Skip Navigation LinksHome > February 01, 2012 - Volume 37 - Issue 3 > Residual Thoracic Hypokyphosis After Posterior Spinal Fusion...
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doi: 10.1097/BRS.0b013e318216106c
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Residual Thoracic Hypokyphosis After Posterior Spinal Fusion and Instrumentation in Adolescent Idiopathic Scoliosis: Risk Factors and Clinical Ramifications

Fletcher, Nicholas D. MD; Jeffrey, Hopkins MSN, RN; Anna, McClung RN; Browne, Richard PhD; Sucato, Daniel J. MD, MS

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Abstract

Study Design. A retrospective review of clinical and radiographic data from a single-center, prospectively collected scoliosis database.

Objective. To assess risk factors for persistent thoracic hypokyphosis after posterior spinal fusion and instrumentation (PSFI) for adolescent idiopathic scoliosis (AIS) and to compare clinical outcomes between patients with residual thoracic hypokyphosis and those with normal thoracic kyphosis after PSFI for AIS.

Summary of Background Data. AIS is characterized by thoracic hypokyphosis, which should be corrected at the time of surgical treatment. Risk factors for residual thoracic hypokyphosis and the clinical ramifications have not been studied.

Methods. Radiographic and clinical assessments by using the Scoliosis Research Society-30 (SRS-30) and Spinal Appearance Questionnaire (SAQ) were done preoperatively and at 2 years. Patients were divided into 2 groups on the basis of a threshold of 20° of thoracic kyphosis measured between T5 and T12 at 2-year follow-up.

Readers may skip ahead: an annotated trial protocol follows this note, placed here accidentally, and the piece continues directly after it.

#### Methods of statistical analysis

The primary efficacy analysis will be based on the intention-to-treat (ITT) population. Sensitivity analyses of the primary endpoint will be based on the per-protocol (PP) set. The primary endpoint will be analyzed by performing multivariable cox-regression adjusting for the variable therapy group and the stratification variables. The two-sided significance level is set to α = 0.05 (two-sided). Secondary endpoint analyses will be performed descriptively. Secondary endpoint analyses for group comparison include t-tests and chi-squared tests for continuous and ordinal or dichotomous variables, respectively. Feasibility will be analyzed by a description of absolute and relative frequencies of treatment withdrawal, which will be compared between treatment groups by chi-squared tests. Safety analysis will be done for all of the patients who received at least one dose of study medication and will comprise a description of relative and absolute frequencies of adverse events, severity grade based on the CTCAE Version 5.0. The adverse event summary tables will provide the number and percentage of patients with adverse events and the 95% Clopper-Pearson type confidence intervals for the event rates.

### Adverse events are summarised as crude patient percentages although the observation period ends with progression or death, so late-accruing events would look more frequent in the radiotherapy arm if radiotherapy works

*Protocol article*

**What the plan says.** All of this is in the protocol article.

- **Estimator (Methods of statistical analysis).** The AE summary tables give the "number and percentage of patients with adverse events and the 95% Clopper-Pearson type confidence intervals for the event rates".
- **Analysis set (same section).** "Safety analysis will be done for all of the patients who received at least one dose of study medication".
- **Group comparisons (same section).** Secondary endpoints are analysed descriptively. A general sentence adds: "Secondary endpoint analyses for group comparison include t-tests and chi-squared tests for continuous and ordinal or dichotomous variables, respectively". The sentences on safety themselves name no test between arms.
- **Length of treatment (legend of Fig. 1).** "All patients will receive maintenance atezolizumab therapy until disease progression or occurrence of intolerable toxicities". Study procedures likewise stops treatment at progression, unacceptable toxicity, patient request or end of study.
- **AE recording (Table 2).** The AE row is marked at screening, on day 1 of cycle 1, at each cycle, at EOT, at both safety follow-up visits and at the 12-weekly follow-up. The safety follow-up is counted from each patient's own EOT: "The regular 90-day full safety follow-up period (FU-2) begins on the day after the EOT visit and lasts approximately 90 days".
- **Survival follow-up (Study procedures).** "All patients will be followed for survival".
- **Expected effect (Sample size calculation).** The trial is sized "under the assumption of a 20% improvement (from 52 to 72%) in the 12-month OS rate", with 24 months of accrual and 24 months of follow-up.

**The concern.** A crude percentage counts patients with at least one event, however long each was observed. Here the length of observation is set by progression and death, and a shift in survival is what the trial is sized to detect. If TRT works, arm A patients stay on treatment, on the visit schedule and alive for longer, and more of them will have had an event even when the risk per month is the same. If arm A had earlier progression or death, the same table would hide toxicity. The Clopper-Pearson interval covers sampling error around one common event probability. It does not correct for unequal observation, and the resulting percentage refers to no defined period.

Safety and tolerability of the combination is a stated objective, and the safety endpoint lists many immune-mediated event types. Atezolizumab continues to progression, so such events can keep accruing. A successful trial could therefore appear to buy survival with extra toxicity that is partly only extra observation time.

Results. Risk factors for being hypokyphotic at 2 years were male sex (21.69% vs. 12.21%, P = 0.084), preoperative kyphosis (11.4° vs. 22.8°, P < 0.0001), and smaller preoperative main thoracic coronal curves (58.4° vs. 62.0°, P = 0.004). A total of 71.5% of patients instrumented with 6.35-mm rods had normal thoracic kyphosis at 2 years compared with 47.0% instrumented with 5.5-mm rods (P = 0.0043). All-pedicle screw constructs remained hypokyphotic compared with hook-based constructs (P = 0.035). Logistic regression analysis demonstrated 2 parameters associated with persistent thoracic hypokyphosis at 2 years: preoperative hypokyphosis and larger rod diameter. Both groups had similar clinical results on the SRS-30 at 2-year follow-up (P > 0.05). There was a small but statistically significant correlation between sagittal Cobb angle and clinical deformity at 2 years based on the sagittal components of the SAQ.

Conclusion. There are 2 risk factors that lead to thoracic hypokyphosis in AIS: preoperative hypokyphosis and use of a 5.5-mm-diameter rod. A larger-diameter rod should be considered when planning surgery for thoracic AIS, especially when there is preoperative hypokyphosis. Despite thoracic kyphosis measuring less than 20°, these patients did not have decreased clinical outcomes as measured by the SRS-30 or SAQ.

© 2012 Lippincott Williams & Wilkins, Inc.

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